Image 1. A 1-in. diameter PEEK sphere. Image 2. A 3-D surface map of the PEEK sphere before wear. Image 3. A remapping of the worn PEEK sphere surface. Image 4. The wear with sphere terms removed.

The data presented in Image 4 are used to compute the volume displacement. The depth and area over which the material was removed is used to make a computation of the material density, which is highly correlated with gravimetric machines. The repeatability of the surface metrology technique is more than an order of magnitude higher than the gravimetric method of measurement, due to the higher uncertainty in measurement of such small mass. This aids a materials researcher who may be trying to correlate mass loss using a material properties model in development for the particular material under analysis. The analysis and volume computation for the initial wear mark and computation can be seen in Figure 2.

To verify the repeatability of the technique, a repeated wear mark was introduced to remove approximately 4 mg of additional material. This material was removed from the same surface scar location and the surface was remapped. The final volume removed was then computed based on analysis of the final depth and width of the resulting wear scar (see Figure 3).

Figure 3. The 3D profile reveals a new wear mark, with 4 mg of material removed.
The image shows the new volume loss calculation.

For this second stage of the material wear and volume removal experiment, slightly less than 5 milligrams of total material was eventually removed. This mass removal corresponds to approximately ~3.5×109 µm3/mg of volume lost due to wear on the PEEK sphere surface. Because some of the final volume of material removed was taken from the sphere slightly outside the measurement field of view, the final measurement of volume lost was slightly less than the theoretical loss calculation (resulting in slight mismatch to nominal mass density). For an even more accurate representation of this removal, a large initial map could be made to accommodate the additional removal volume. Even with this mismatch, the associated error in mass determination is on the order of ten times smaller than gravimetric means.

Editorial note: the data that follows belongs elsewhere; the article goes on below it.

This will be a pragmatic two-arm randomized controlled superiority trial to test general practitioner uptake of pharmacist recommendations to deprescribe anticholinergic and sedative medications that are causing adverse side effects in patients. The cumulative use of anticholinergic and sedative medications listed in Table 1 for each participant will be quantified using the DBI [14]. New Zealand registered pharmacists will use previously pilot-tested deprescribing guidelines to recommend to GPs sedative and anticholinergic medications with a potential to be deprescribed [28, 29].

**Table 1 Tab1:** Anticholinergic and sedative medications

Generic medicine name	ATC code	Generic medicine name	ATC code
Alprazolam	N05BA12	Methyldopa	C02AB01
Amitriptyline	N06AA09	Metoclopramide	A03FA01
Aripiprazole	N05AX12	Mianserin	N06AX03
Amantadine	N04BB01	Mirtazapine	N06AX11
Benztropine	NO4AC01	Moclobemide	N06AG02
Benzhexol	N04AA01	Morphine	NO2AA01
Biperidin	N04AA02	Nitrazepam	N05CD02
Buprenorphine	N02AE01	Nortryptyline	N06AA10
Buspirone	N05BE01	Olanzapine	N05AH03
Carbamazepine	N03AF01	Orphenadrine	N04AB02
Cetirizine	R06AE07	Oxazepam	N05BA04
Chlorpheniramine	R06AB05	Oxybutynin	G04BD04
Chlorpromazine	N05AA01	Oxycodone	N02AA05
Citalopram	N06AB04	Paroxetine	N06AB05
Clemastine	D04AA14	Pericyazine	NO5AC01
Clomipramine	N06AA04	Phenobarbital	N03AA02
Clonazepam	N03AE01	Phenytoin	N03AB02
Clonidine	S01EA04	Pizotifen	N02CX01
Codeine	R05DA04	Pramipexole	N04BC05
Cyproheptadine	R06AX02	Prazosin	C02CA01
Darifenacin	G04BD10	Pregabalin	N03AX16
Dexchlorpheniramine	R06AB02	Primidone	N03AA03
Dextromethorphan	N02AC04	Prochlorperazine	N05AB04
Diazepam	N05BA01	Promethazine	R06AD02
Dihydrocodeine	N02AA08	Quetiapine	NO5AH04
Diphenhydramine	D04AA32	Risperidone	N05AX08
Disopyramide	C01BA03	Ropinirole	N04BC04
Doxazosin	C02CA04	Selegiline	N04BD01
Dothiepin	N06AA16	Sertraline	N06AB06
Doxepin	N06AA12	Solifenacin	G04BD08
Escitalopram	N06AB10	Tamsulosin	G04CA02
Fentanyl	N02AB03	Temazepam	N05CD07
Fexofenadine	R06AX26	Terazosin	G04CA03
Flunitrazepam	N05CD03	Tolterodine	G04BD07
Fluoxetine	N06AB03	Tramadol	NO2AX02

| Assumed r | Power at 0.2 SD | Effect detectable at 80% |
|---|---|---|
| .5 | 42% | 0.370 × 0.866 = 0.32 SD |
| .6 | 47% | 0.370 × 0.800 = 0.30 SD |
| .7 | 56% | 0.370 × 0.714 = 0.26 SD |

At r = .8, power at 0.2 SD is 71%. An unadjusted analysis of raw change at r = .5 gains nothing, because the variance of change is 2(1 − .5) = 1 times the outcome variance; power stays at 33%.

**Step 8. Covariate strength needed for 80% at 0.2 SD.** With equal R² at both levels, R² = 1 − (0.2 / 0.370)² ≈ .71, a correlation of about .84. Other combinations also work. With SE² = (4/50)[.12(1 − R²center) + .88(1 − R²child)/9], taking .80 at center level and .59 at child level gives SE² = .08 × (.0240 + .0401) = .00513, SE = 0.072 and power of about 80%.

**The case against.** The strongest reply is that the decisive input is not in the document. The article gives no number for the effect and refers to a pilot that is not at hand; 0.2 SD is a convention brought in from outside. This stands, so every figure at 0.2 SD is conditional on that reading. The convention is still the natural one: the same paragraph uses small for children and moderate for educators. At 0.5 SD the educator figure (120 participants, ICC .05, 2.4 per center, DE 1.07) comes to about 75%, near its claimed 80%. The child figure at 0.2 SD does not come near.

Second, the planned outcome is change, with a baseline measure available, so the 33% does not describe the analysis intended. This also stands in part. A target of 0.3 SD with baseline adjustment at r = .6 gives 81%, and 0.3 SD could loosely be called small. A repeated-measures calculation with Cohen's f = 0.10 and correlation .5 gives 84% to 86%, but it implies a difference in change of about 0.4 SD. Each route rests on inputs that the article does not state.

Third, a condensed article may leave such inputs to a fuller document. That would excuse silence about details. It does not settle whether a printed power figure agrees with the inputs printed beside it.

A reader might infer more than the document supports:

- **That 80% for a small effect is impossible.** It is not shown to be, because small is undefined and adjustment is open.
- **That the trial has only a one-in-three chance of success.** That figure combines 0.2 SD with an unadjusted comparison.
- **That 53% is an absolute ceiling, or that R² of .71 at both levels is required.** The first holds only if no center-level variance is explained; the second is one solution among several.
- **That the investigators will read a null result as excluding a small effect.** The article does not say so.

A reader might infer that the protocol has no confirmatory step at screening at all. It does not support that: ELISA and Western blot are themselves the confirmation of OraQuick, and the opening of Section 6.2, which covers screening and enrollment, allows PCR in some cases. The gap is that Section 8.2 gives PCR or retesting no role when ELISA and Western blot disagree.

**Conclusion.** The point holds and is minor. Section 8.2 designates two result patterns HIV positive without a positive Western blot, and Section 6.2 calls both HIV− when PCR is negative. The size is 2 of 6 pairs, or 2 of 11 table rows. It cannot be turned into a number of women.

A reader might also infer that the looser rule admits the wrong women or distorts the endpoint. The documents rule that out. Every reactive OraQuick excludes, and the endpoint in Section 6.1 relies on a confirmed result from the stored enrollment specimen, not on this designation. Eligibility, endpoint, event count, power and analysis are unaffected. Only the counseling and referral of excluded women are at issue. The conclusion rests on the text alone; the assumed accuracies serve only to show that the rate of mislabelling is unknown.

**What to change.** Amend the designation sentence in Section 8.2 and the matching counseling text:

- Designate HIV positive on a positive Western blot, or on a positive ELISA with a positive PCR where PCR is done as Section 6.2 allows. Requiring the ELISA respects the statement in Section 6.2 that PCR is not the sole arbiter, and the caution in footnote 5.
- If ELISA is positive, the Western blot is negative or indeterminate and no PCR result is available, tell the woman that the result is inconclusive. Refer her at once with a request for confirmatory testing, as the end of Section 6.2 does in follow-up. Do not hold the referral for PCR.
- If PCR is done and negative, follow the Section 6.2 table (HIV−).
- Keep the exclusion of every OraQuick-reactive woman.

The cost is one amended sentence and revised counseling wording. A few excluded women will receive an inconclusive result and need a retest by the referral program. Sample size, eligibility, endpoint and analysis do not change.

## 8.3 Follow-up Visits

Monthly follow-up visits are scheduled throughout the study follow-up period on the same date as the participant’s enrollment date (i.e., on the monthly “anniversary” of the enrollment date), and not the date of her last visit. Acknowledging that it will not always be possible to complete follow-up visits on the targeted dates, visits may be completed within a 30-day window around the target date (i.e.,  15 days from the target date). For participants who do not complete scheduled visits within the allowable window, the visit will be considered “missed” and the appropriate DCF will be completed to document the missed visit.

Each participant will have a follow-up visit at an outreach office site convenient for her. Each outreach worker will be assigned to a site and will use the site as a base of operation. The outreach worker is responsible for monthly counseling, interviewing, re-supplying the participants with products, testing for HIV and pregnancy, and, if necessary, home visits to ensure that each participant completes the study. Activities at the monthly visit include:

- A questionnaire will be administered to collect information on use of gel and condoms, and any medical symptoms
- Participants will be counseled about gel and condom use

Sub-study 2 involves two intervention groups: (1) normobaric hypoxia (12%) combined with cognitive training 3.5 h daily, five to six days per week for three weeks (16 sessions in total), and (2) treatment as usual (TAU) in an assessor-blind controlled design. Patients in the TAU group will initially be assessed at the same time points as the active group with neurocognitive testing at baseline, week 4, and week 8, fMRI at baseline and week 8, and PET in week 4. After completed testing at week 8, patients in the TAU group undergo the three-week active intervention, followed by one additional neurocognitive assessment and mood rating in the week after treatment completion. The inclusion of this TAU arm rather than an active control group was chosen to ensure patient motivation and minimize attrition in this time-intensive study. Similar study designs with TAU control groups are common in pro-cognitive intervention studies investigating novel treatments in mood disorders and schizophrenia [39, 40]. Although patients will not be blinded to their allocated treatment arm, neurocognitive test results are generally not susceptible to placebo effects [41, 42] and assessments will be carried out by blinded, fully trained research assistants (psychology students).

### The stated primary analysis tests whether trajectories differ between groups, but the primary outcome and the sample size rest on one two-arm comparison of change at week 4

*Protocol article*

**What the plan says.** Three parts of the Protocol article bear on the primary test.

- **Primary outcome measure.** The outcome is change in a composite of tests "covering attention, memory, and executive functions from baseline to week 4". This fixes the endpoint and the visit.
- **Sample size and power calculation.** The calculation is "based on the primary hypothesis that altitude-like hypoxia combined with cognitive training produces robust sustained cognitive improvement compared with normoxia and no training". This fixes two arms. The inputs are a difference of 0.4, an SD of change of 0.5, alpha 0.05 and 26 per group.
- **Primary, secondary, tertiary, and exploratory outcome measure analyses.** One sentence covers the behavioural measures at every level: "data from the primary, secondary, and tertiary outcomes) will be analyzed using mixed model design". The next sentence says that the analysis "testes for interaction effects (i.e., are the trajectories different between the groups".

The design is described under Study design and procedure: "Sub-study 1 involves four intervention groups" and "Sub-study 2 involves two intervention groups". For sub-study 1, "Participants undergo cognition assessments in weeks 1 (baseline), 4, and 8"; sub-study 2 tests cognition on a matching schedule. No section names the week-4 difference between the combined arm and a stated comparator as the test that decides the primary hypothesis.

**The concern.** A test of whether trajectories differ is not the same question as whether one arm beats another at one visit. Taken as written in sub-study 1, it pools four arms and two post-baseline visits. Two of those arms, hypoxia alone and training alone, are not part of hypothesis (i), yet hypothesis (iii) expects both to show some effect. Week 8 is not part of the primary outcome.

Noncontact 3-D Microscope Metrology

The speed and versatility of 3-D microscopy brings accuracy and data-quality advantages to the user. The filtering that takes place with a mechanical stylus measurement does not occur with noncontact imaging, where the sampling of the image is set by a combination of the magnification of the observing lenses and the charge-coupled device camera spacing. Lateral resolutions at the diffraction limit are achievable in this manner, enabling higher sampling than is possible with a stylus of 2, 5, or 10 µm (some typical stylus tip dimensions). Important 3-D surface parameters, such as roughness (Sa), peak/valley (St), and radius of curvature (RoC), can easily be obtained from the same data used for the volume calculations above. These parameters are computed automatically for the entire field of view (FOV) of the optical inspection area. The data, if desired, can also be examined in 2-D, thus offering the operator hundreds of equivalent stylus traces for just a single FOV. The speed with which this information can be collected provides an advantage in production settings.